Severson and Meyer found that rather than using a single cohesin complex like in yeast, the worms use multiple cohesin complexes that have different versions of one key protein subunit. Changing this single subunit has a major impact on cohesin's function. Consequently, each complex plays a specific role in tethering and then releasing sister chromatids. One of the cohesin complexes is triggered to tether the sister chromatids when the chromosomes replicate. Unexpectedly, another complex only tethers the sisters once breaks occur in the DNA. These breaks allow sister chromatids that are produced from maternally- and paternally-derived chromosomes to cross over and swap genetic material—which increases the genetic diversity of any future offspring. After these genetic swaps occur, the cohesin complexes are then selectively removed by different mechanisms, first to release the pairs of chromosomes and then the sister chromatids.
The findings of Severson and Meyer establish a new model for the mechanisms of chromosome segregation during gamete production. Further studies are now needed to determine the roles and regulation of these protein complexes in other species—including plants and mammals, which use similar cohesin complexes.
PMCID: PMC4174578  PMID: 25171895
cohesin; sister chromatid cohesion; meiosis; gametogenesis; kleisin; aneuploidy; C. elegans
9.  Histone H3K56 Acetylation, Rad52, and Non-DNA Repair Factors Control Double-Strand Break Repair Choice with the Sister Chromatid 
PLoS Genetics  2013;9(1):e1003237.
DNA double-strand breaks (DSBs) are harmful lesions that arise mainly during replication. The choice of the sister chromatid as the preferential repair template is critical for genome integrity, but the mechanisms that guarantee this choice are unknown. Here we identify new genes with a specific role in assuring the sister chromatid as the preferred repair template. Physical analyses of sister chromatid recombination (SCR) in 28 selected mutants that increase Rad52 foci and inter-homolog recombination uncovered 8 new genes required for SCR. These include the SUMO/Ub-SUMO protease Wss1, the stress-response proteins Bud27 and Pdr10, the ADA histone acetyl-transferase complex proteins Ahc1 and Ada2, as well as the Hst3 and Hst4 histone deacetylase and the Rtt109 histone acetyl-transferase genes, whose target is histone H3 Lysine 56 (H3K56). Importantly, we use mutations in H3K56 residue to A, R, and Q to reveal that H3K56 acetylation/deacetylation is critical to promote SCR as the major repair mechanism for replication-born DSBs. The same phenotype is observed for a particular class of rad52 alleles, represented by rad52-C180A, with a DSB repair defect but a spontaneous hyper-recombination phenotype. We propose that specific Rad52 residues, as well as the histone H3 acetylation/deacetylation state of chromatin and other specific factors, play an important role in identifying the sister as the choice template for the repair of replication-born DSBs. Our work demonstrates the existence of specific functions to guarantee SCR as the main repair event for replication-born DSBs that can occur by two pathways, one Rad51-dependent and the other Pol32-dependent. A dysfunction can lead to genome instability as manifested by high levels of homolog recombination and DSB accumulation.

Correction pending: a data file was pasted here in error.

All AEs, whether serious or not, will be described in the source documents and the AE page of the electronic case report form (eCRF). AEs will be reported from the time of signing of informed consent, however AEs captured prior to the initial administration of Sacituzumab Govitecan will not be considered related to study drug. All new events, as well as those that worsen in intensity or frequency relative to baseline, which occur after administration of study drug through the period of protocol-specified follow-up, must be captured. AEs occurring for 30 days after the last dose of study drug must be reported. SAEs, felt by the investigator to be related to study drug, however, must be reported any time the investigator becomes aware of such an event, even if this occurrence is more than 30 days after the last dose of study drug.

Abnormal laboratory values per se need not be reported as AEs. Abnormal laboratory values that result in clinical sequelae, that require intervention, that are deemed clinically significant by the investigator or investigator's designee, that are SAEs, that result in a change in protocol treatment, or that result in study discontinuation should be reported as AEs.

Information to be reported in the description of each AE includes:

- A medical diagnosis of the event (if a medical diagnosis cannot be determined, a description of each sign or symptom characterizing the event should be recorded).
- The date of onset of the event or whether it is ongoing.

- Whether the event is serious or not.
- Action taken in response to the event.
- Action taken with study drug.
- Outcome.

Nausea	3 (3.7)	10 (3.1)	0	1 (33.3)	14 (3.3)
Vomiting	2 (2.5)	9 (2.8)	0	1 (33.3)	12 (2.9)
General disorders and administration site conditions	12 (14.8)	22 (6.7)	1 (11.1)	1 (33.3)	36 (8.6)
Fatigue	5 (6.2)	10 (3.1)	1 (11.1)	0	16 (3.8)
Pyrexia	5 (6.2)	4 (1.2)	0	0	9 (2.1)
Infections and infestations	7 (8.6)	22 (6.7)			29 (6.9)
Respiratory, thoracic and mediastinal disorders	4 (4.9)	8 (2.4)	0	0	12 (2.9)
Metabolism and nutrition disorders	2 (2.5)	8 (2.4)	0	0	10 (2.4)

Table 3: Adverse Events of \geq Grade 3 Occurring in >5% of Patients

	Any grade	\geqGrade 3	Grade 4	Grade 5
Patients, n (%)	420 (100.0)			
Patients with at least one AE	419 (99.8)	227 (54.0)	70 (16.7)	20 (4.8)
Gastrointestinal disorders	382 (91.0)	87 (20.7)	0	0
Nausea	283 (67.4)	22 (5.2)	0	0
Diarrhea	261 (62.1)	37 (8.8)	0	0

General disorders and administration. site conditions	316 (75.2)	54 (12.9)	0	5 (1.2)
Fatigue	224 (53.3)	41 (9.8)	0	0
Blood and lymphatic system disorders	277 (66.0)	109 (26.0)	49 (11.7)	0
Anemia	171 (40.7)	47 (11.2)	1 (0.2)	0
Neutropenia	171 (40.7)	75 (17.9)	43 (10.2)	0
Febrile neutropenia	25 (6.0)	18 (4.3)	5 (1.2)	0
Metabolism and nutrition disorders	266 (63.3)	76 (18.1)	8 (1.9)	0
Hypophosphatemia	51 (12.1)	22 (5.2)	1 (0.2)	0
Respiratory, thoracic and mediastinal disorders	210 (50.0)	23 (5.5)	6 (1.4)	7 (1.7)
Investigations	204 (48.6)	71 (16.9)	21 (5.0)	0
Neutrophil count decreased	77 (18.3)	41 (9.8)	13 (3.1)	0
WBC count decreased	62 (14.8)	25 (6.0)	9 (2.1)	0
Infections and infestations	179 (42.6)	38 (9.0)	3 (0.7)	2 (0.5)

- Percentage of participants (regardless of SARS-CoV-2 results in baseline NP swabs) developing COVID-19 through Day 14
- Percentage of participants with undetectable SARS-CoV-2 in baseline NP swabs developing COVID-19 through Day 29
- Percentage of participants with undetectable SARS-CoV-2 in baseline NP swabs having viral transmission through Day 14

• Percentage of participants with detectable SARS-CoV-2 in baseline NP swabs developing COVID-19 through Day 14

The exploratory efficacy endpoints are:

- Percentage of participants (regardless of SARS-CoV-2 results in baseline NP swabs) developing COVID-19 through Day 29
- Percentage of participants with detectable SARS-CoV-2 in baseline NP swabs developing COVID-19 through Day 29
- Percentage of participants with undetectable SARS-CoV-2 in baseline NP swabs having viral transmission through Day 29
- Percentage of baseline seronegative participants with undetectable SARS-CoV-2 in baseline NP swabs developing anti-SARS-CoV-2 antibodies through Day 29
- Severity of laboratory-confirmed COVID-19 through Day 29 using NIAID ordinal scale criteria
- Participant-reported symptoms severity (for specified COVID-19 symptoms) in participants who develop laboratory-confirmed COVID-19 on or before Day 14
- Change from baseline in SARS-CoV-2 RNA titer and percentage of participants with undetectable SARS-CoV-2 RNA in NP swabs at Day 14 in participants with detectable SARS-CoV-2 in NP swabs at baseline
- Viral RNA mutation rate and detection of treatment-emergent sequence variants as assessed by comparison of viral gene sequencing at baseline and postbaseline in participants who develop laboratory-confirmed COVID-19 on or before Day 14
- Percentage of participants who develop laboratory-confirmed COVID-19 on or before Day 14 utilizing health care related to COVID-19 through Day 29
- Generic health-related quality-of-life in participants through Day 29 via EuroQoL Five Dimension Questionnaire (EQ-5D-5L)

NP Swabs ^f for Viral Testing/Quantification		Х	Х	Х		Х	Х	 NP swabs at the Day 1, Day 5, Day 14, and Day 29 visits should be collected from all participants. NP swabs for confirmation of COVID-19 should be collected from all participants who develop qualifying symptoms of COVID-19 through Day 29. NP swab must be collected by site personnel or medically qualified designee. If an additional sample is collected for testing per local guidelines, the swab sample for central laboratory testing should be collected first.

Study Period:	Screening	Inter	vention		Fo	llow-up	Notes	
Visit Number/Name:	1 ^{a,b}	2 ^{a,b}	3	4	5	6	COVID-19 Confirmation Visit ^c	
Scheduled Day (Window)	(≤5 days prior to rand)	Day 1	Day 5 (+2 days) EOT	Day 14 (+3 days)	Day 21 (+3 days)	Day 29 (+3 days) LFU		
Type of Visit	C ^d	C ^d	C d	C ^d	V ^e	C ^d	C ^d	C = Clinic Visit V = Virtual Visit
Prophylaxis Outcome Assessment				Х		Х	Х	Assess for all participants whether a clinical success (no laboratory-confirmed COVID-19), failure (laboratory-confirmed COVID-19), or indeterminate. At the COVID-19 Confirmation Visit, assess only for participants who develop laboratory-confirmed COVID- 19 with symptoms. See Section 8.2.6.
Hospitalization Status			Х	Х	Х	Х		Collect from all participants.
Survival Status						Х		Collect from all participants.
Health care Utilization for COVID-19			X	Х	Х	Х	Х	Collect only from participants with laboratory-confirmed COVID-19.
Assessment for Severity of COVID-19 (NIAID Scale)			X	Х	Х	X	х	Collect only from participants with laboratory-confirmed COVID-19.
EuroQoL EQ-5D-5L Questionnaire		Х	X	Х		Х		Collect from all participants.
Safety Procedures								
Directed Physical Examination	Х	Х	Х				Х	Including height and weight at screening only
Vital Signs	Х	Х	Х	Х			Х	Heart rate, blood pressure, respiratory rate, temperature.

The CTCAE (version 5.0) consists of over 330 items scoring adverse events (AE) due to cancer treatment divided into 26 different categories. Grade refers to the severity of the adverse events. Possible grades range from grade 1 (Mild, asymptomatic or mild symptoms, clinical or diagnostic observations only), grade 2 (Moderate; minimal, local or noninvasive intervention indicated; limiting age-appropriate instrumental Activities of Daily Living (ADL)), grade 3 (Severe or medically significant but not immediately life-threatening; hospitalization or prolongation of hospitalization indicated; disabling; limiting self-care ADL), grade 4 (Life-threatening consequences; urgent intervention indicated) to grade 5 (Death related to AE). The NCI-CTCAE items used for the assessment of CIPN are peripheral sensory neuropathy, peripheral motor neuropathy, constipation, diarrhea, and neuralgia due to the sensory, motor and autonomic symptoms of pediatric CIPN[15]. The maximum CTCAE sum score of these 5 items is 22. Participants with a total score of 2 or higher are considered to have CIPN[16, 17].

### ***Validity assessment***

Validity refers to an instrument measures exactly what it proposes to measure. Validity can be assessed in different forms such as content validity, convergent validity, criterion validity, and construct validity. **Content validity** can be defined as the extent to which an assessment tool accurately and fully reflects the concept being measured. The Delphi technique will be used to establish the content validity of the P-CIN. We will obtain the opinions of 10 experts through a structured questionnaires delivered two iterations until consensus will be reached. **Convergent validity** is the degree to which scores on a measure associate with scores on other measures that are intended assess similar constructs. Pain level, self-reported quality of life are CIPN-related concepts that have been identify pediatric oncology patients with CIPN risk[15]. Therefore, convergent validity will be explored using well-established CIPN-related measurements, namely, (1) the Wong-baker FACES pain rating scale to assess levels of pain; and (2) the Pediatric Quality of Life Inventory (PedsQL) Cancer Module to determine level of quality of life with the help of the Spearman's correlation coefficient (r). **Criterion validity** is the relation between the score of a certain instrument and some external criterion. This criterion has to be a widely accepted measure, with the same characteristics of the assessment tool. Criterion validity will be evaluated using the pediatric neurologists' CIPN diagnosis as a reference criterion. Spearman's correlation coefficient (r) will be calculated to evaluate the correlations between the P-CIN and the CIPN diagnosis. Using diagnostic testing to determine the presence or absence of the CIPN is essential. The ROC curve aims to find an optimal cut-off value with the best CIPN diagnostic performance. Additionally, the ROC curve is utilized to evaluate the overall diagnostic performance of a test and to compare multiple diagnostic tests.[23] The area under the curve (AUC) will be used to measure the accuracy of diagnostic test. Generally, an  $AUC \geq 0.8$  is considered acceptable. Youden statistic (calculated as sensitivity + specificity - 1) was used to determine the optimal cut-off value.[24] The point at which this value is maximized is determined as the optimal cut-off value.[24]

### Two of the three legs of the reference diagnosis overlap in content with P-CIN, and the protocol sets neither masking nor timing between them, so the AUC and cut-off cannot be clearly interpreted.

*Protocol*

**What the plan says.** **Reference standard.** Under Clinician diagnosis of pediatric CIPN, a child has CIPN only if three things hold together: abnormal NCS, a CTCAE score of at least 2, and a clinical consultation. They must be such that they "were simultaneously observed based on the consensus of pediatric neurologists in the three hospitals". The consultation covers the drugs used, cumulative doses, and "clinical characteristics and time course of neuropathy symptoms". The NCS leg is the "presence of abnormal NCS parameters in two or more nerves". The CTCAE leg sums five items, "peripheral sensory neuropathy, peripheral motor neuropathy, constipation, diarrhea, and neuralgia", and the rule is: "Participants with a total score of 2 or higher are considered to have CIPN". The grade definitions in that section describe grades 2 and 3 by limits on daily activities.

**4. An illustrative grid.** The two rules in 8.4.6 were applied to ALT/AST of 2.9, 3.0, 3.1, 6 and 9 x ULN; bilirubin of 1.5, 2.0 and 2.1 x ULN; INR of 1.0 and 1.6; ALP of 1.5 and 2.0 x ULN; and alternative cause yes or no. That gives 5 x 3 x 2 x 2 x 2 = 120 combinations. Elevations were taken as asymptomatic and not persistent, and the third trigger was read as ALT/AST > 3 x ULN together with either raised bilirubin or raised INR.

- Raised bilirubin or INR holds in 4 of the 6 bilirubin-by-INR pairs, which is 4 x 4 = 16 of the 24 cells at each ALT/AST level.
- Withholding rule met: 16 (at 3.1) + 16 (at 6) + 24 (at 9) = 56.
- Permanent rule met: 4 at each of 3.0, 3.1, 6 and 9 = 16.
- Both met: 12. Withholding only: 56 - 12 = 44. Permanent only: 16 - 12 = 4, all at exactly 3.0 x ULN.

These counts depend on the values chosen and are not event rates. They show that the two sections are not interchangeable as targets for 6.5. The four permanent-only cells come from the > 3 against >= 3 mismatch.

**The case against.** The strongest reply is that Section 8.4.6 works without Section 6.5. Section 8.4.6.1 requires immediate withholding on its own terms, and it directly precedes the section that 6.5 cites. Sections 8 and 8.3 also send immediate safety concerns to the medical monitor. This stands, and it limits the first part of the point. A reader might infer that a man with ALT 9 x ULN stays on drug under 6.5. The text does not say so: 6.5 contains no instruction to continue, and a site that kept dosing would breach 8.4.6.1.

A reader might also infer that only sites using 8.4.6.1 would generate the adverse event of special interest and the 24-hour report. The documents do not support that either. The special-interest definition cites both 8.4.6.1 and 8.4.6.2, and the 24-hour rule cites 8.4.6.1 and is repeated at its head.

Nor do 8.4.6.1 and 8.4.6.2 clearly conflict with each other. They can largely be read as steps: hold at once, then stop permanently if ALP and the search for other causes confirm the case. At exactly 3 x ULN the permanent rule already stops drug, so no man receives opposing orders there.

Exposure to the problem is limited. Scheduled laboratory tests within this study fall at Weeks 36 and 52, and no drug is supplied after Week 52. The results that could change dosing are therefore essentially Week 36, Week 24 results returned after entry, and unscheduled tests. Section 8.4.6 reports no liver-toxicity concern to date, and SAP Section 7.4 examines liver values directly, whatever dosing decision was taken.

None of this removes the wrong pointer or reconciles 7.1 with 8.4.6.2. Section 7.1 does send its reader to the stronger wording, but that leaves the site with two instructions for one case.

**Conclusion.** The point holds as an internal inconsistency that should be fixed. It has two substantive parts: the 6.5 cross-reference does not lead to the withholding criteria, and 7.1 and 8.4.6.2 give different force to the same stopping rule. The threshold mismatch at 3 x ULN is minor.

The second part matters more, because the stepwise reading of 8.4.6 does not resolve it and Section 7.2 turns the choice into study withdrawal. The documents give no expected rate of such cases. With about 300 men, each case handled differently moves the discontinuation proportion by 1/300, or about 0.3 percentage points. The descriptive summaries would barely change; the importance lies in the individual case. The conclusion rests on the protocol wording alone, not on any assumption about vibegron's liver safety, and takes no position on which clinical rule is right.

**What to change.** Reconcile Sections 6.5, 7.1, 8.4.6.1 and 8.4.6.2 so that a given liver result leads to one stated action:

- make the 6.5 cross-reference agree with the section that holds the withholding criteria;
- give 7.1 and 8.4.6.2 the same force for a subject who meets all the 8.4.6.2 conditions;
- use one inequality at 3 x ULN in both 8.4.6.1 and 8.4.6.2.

Author Summary